The probability that there will be precipitation varies throughout the year. Precipitation is most likely around February 11th, occurring in 67% of days. Precipitation is least likely around July 19, occurring in 36% of days. During the warm season, which lasts from June 5 to August 31, there is a 41% average chance that precipitation will be observed at some point during a given day. When precipitation does occur it is most often in the form of light rain (66% of days with precipitation have at worst light rain), light snow (11%), drizzle (11%), and moderate rain (8%).
How to get there
By air to Greenland from Denmark
The Greenlandic airline Air Greenland flies all year around from Copenhagen to Kangerlussuaq in West Greenland and to Narsarsuaq in South Greenland in summer time. In the winter period there are four flights a week to Kangerlussuaq and up to ten flights a week in the summer. Narsarsuaq is served up to twice a week during the summer. The flight time to both destinations is just 4,5 hours. Onward transport to the towns on Greenland’s west coast, such as Ilulissat, takes place by airplane or helicopter, and there are frequent connections that ensure that it is normally possible to reach your final destination the same day.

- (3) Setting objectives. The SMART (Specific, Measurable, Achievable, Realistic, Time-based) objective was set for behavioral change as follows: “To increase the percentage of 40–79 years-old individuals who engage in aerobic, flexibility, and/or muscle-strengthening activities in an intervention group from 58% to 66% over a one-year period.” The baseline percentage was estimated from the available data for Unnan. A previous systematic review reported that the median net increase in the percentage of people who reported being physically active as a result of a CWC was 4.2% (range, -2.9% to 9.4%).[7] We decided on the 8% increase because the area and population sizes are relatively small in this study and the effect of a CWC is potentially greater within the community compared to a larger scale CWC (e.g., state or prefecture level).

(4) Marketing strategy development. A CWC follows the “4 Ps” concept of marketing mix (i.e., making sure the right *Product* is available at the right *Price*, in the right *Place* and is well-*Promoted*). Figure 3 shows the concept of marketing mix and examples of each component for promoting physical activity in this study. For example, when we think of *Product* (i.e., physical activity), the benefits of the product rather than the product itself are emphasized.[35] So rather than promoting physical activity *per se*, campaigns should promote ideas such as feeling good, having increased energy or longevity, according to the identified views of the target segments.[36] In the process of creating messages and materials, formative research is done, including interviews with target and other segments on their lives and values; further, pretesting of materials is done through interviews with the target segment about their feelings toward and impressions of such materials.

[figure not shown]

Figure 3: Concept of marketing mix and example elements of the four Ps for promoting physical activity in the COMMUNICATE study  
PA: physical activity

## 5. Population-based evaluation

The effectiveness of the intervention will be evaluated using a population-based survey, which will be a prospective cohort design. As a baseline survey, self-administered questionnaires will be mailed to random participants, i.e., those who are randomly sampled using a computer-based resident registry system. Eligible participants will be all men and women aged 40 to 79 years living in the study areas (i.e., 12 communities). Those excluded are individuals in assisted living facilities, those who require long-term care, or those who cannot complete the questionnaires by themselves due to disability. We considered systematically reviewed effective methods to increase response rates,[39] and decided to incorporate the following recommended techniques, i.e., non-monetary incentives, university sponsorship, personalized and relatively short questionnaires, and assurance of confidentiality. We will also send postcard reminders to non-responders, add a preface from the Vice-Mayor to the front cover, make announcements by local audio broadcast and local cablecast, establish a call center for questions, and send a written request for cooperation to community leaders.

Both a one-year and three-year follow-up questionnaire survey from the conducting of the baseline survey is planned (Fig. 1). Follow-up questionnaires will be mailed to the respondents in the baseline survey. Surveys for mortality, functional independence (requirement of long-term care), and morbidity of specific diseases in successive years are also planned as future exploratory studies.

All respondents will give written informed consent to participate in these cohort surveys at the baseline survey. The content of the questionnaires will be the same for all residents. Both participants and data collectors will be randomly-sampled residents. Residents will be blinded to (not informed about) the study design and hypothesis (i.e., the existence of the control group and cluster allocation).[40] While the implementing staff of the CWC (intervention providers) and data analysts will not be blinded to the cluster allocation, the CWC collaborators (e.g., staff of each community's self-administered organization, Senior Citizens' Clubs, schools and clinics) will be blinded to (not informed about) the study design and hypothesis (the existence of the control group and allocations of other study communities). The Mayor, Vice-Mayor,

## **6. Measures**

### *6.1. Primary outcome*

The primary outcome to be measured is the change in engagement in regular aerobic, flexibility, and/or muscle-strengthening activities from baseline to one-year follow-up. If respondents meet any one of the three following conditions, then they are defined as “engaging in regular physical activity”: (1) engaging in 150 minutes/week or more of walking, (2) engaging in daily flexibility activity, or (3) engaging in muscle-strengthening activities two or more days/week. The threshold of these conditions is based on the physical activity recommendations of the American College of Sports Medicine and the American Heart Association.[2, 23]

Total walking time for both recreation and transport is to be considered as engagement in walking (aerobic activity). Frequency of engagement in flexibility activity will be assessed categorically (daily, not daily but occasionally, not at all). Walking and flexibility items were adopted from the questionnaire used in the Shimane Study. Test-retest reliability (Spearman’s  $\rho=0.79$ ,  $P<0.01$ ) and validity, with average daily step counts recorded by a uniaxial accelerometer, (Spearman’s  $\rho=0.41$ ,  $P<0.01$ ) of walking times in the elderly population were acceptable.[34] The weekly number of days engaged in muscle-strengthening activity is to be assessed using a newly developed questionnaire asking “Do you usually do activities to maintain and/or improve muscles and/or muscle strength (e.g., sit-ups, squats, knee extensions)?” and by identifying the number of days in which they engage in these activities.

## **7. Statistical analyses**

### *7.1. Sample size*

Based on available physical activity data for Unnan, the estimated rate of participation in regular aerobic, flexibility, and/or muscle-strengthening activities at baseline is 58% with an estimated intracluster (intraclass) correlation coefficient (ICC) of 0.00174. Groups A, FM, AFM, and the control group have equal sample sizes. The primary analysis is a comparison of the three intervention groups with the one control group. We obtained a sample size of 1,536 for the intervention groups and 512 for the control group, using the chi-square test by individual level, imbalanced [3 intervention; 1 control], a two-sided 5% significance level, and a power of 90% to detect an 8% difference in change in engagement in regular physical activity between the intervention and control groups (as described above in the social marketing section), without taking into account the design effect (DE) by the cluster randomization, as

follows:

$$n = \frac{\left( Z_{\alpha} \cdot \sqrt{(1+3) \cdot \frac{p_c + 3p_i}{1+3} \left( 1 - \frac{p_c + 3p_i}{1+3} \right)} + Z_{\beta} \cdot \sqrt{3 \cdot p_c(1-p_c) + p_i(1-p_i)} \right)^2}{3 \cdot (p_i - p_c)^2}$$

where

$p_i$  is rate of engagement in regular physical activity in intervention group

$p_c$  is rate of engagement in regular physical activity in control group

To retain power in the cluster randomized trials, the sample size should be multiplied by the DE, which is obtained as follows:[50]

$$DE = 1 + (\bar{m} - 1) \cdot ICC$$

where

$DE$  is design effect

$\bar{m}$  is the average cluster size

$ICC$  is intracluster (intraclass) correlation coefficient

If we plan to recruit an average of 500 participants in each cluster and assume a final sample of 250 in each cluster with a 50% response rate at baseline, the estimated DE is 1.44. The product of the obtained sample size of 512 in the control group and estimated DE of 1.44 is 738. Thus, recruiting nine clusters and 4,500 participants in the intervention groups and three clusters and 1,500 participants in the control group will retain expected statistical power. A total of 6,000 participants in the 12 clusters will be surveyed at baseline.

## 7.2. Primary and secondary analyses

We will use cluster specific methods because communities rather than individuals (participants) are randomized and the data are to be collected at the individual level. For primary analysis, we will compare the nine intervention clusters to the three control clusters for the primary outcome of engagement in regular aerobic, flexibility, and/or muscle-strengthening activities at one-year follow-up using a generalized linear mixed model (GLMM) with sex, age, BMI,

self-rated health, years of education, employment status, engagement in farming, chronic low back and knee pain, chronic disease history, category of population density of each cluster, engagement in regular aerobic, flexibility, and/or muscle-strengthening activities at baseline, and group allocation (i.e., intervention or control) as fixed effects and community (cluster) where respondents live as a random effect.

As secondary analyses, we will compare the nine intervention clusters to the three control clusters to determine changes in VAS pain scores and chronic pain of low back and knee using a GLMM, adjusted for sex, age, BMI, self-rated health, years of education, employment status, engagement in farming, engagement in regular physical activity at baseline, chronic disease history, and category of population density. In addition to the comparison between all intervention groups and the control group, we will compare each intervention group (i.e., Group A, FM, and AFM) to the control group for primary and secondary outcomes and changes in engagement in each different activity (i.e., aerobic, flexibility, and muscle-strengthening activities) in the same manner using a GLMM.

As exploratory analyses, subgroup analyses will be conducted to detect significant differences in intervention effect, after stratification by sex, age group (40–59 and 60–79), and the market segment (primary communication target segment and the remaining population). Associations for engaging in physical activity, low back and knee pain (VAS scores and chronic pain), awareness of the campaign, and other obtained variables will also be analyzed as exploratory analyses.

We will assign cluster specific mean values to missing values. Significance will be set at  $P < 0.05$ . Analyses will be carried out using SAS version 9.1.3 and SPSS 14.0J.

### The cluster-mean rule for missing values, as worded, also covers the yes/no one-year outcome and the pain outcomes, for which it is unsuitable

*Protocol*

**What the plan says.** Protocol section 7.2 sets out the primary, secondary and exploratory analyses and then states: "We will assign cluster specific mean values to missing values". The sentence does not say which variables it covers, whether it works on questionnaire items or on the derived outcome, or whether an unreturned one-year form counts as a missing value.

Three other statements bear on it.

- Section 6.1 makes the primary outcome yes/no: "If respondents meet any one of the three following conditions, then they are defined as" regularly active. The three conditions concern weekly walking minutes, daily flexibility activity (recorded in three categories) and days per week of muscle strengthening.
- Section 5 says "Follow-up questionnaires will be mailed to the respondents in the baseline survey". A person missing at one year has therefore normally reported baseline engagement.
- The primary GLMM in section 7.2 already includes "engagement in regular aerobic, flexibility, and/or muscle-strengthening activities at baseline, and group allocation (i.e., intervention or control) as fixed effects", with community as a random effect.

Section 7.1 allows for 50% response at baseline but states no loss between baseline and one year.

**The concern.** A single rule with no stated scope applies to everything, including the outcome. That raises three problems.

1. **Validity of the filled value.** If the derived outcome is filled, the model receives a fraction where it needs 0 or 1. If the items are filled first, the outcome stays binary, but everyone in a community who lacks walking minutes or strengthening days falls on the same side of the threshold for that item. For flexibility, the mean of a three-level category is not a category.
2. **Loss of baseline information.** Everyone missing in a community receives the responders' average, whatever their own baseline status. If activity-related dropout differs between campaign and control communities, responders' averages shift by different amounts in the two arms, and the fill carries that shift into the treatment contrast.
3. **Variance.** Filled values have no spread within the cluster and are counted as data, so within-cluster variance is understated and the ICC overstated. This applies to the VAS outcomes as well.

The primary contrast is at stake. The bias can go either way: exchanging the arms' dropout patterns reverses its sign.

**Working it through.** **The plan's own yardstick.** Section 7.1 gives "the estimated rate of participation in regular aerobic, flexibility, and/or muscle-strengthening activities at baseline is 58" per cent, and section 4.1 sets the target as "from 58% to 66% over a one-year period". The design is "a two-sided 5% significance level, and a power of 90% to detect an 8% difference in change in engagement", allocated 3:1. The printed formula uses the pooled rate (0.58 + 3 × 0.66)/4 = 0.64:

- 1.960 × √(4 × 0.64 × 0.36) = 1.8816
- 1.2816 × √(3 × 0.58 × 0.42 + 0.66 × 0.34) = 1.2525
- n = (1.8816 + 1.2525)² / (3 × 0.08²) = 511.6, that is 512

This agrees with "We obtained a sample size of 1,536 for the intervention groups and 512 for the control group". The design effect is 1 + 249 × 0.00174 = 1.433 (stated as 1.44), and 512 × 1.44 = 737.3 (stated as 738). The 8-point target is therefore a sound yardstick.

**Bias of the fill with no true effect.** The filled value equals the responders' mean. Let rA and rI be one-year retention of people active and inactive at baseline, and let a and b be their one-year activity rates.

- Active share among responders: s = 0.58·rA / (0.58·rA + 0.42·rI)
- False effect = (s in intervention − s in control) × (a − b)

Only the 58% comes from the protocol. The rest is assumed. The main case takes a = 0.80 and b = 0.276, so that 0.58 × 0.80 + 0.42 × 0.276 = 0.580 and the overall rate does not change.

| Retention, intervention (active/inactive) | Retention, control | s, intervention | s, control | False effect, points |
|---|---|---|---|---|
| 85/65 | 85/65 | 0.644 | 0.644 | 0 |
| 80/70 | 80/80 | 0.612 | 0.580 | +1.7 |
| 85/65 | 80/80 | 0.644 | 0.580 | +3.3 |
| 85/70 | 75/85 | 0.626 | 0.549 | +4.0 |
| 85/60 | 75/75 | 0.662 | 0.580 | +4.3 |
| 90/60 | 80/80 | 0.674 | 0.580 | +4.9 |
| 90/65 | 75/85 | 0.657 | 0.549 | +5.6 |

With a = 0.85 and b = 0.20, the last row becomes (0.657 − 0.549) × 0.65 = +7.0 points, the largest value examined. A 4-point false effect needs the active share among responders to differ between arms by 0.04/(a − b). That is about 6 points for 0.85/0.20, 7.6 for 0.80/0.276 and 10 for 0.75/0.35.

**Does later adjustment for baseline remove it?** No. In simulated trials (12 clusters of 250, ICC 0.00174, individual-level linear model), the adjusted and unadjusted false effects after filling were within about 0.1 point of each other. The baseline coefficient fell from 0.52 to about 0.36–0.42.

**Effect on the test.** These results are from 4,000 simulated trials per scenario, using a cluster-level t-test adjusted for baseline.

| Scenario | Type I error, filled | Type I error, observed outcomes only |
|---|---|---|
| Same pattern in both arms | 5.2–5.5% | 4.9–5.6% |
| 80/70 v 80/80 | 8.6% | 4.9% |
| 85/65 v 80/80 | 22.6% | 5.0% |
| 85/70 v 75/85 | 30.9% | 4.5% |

By air to Greenland from Iceland
From March to October Air Greenland flies twice a week from the international airport in Keflavik to the capital, Nuuk and to Ilulissat. Furthermore, the Icelandic airline Air Iceland (not to be confused with Icelandair) has a service all year round from Reykjavik to Kulusuk and Nerlerit Inaat on Greenland’s east coast. Kulusuk is served twice a week in the winter season and every day during the summer. This is a very common travel route to East Greenland. During the summer period Air Iceland also flies to Narsarsuaq and Ilulissat several times a week, and to Nuuk from two to four times a week and to Kangerlussuaq.
By sea to Greenland
There are no ferry connections between Greenland and Iceland, Denmark or Canada. However, more and more cruise shipping companies are choosing to include Greenland on their itineraries, whereby it is possible to begin the voyage from Iceland or go onboard at, for example, Kangerlussuaq. Some shipping companies also sail from the USA and Canada or a country in Europe.Source: http://www.greenland.com/en/plan-your-trip/how-to-get-to-greenland/